The Montfort Group

Coping With Anxiety

I have early memories of what I now understand as a need to cope with anxiety.

At 4 or 5 years old, I had a nightly routine. My mother or grandmother put me to bed and after perhaps ten minutes, I began to feel antsy, uncomfortable and a little afraid. Of what, I’m not sure. It didn’t take long before I couldn’t stand lying in bed any longer and would go to the top of the stairs and call for my mom. Up she would come, understandably irritated, and put me back to bed. There was something about the ritual of calling her back – even if I knew she would be mad – that enabled me to settle down. Some nights I bounced my head on the pillow until I was tired enough to fall asleep. Other nights I simply sat at the top of the stairs, listening to the adults converse in soothing tones that relaxed me enough to go back to bed.


As an older child, I found ways to soothe myself – reading childhood books, slipping my transistor radio under my pillow so I could listen to “talk” radio, opening the curtains so that more light could shine into my room. The anxiety reached a peak in adolescence when after a very bad case of stomach flu, I developed a phobia of vomiting and with it came more rituals – flushing the toilet with my foot, rinsing my mouth with Scope after school every afternoon all to escape the germs that could make me sick. The hum of that fear was always with me. Sounds bizarre, doesn’t it?

Living with Anxiety

The phobia faded with adulthood but surfaced again after the birth of two children who, as fate would have it, were professional pukers. It seemed that any stomach virus circling the neighborhood made a pit stop at our house. I could handle cleaning up after my kids and lie with them when they were sick but the prospect of catching the flu sent me into orbit. One day after a bout of this, my grandmother suggested I seek therapy. “Dearie,” she said, “you don’t have to live your life this way.” I cried with relief because I knew she was right. Living with anxiety can be hell.

And so began my work with a therapist who became an anchor of safety and reassurance as we explored root causes for my phobia which traveled into family and relationships. I learned that while my fears may have been irrational, they were not ridiculous; that I could overcome the tight grip of fear and to ask for help when I needed it. In addition to good therapy, breathing became my go-to remedy in those moments of overwhelm and stress while juggling the balls of career, motherhood, wifedom and all things in between. With time, hard work and mindfulness, I learned how to manage my anxiety instead of it managing me.


For all the medications available today, breath work continues to be a powerful way to induce calm under a number of circumstances. In fact, Resonant breathing, derived from the ancient yoga practice, has recently shown to be an effective and simple tool for coping with anxiety and depression. Described as slow, rhythmic breathing, the technique works to balance the sympathetic and parasympathetic nervous systems, by employing gentle, regular breaths at a rate of 5 -6 per minute. New York psychiatrists Patricia Gerbarg and Richard Brown, use the technique, in addition to therapy, with positive results on survivors of trauma and global disasters. It has also been used in treating veterans. According to Dr. Gerbarg, “The calm, even breaths send messages of safety which reduces anxious or depressive thoughts and allows more loving and sociable emotions to emerge.” 1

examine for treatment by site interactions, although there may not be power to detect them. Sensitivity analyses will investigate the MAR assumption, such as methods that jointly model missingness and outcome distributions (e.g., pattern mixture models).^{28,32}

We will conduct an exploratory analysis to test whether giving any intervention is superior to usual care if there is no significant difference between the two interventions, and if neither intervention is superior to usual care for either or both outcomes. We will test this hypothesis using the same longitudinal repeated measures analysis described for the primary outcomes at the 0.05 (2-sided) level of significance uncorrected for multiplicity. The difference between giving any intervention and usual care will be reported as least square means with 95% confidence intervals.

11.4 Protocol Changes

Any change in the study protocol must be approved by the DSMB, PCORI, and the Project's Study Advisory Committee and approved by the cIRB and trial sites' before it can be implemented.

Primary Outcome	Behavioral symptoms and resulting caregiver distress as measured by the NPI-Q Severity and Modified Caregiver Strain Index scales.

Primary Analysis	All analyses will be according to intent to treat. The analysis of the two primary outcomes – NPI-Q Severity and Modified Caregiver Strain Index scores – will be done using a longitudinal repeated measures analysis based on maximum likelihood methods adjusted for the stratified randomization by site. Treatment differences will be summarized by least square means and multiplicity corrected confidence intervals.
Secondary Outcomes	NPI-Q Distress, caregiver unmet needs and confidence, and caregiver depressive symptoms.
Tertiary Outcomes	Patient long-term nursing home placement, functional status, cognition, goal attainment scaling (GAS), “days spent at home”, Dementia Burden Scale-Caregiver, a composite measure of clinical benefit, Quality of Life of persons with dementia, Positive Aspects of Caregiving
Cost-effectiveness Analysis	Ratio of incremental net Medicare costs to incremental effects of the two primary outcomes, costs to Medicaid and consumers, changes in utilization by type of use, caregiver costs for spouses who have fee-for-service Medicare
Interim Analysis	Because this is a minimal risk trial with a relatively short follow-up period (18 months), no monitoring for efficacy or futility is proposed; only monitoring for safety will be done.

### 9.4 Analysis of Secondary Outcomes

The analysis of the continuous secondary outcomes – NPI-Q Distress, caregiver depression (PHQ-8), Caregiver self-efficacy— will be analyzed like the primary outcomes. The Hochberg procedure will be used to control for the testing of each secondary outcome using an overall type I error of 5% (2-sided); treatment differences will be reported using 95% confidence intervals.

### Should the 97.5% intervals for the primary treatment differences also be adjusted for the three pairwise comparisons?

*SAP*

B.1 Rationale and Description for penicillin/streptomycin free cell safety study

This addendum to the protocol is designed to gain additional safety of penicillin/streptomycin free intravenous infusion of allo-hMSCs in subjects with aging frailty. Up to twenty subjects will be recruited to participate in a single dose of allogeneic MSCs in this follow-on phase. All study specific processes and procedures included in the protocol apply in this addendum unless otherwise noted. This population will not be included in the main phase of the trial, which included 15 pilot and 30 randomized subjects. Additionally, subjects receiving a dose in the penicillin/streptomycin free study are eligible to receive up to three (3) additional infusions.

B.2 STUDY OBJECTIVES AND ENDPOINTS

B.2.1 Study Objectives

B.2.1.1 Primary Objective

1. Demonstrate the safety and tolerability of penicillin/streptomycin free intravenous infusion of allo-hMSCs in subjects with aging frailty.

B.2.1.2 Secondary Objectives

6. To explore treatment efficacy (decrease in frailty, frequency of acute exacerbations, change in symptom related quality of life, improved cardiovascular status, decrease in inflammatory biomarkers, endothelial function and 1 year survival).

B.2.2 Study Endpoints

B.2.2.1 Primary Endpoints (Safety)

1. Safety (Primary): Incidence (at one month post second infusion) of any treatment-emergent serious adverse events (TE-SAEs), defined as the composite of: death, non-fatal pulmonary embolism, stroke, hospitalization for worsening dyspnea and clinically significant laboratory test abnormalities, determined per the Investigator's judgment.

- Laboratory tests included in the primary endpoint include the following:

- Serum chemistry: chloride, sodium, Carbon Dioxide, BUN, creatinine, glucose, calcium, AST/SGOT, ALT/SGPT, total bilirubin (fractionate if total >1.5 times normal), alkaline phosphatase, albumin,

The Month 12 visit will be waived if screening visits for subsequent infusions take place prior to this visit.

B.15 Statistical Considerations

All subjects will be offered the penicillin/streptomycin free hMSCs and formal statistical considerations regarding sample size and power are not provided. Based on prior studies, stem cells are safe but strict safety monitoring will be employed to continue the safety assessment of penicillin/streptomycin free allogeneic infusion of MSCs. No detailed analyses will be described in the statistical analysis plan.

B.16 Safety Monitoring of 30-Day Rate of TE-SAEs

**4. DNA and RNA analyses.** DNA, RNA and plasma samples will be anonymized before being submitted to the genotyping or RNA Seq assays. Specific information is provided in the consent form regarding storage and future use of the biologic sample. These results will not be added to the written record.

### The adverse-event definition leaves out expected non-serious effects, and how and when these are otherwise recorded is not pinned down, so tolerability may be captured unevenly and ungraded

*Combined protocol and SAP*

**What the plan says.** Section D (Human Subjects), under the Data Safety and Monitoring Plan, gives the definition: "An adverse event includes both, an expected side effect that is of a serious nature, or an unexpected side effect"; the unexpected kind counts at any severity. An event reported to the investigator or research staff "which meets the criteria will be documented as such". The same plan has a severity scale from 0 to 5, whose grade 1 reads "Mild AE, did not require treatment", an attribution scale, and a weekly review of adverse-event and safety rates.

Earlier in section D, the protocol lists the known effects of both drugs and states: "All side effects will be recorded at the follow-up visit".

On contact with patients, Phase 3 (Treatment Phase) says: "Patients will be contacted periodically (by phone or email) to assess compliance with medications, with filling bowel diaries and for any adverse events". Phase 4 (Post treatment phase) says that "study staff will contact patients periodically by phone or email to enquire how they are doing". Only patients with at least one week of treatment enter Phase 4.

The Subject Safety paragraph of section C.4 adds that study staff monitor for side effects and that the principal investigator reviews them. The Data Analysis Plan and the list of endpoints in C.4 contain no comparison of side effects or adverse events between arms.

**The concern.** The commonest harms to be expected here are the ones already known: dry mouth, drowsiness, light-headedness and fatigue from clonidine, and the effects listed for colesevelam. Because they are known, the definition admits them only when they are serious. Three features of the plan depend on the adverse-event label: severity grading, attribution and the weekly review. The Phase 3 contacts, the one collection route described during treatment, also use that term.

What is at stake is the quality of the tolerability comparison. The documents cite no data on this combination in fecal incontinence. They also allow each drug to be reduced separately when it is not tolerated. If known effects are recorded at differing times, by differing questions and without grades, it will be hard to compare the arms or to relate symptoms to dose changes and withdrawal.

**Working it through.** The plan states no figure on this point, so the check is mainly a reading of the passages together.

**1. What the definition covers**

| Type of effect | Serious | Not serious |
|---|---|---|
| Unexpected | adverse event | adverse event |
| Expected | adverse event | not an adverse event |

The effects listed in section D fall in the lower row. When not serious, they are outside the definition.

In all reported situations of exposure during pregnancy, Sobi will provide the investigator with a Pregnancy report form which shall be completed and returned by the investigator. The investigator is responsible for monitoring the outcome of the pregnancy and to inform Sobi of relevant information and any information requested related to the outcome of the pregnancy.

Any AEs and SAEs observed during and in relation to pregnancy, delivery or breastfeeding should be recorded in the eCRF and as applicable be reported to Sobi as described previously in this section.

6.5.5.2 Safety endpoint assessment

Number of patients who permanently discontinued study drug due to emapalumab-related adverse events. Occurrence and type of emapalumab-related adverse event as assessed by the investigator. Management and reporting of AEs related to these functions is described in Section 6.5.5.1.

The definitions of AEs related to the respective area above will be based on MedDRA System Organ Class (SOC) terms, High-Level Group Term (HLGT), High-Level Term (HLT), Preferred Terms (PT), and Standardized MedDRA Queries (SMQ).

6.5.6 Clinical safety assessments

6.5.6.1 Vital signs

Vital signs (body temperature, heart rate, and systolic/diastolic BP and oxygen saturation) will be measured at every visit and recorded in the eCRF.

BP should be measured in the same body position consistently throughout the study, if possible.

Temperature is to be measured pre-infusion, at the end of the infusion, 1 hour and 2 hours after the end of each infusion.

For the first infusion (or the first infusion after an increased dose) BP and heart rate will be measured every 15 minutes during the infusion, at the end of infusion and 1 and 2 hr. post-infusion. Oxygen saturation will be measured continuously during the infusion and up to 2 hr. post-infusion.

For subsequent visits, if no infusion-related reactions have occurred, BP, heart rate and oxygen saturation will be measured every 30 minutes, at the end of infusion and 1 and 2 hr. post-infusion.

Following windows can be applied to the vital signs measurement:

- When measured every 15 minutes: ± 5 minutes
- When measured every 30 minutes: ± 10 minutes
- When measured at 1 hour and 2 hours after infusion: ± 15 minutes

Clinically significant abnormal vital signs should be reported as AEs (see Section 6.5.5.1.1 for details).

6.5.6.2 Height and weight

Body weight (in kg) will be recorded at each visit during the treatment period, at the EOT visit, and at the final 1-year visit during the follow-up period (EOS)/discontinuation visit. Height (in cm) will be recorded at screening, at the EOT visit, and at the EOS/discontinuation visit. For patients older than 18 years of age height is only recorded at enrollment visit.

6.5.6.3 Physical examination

Yes, coping with anxiety can be hell but it doesn’t have to keep you stuck! There are still times when I may still get triggered for a variety of reasons but I don’t stay locked in fear. Breathwork is a tool I can access any time and brings speedy relief when needed. I have also successfully shared it with many of my clients suffering from anxiety who report it helps to relax and calm. While it is not the only tool or course of action, when paired with good therapy, breathing allows us to respond to the fears that hijack us.

To learn more about the benefits of resonant breathing and how it can help contact The Montfort Group in Plano today.



Picture of Laurie Poole, MS, LPC

Laurie Poole, MS, LPC

Laurie is a Licensed Professional Counselor with her Masters of Science in Counseling from Southern Methodist University in Dallas, TX. She is also a graduate of McGill University in Montreal. She received advanced practical training in Emotionally Focused Therapy for couples and families at UT Southwestern, where she spent five years in the Department of Psychiatry’s Family Studies Clinic working with diverse clients of all ages. In addition, she has completed training in Collaborative Law for couples seeking divorce to find solutions in a more amicable way.

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